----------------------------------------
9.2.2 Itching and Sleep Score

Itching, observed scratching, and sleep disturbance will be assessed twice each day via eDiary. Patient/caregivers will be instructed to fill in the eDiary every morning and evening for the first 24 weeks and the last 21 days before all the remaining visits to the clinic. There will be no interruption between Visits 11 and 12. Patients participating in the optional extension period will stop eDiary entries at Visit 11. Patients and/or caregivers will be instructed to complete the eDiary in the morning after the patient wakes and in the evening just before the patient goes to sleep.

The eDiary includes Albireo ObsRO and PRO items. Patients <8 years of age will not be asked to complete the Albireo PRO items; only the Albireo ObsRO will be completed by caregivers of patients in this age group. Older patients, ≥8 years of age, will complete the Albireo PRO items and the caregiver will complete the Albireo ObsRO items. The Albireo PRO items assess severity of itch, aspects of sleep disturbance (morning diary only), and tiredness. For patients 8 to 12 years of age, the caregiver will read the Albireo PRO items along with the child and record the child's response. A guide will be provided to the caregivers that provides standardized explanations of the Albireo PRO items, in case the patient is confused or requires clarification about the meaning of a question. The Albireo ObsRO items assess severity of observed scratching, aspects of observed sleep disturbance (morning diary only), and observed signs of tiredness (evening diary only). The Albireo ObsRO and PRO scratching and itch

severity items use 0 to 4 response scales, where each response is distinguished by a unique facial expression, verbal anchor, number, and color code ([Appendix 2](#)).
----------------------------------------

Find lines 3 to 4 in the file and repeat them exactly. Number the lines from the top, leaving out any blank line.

The eDiary includes Albireo ObsRO and PRO items. Patients <8 years of age will not be asked to complete the Albireo PRO items; only the Albireo ObsRO will be completed by caregivers of patients in this age group. Older patients, ≥8 years of age, will complete the Albireo PRO items and the caregiver will complete the Albireo ObsRO items. The Albireo PRO items assess severity of itch, aspects of sleep disturbance (morning diary only), and tiredness. For patients 8 to 12 years of age, the caregiver will read the Albireo PRO items along with the child and record the child's response. A guide will be provided to the caregivers that provides standardized explanations of the Albireo PRO items, in case the patient is confused or requires clarification about the meaning of a question. The Albireo ObsRO items assess severity of observed scratching, aspects of observed sleep disturbance (morning diary only), and observed signs of tiredness (evening diary only). The Albireo ObsRO and PRO scratching and itch

severity items use 0 to 4 response scales, where each response is distinguished by a unique facial expression, verbal anchor, number, and color code ([Appendix 2](#)).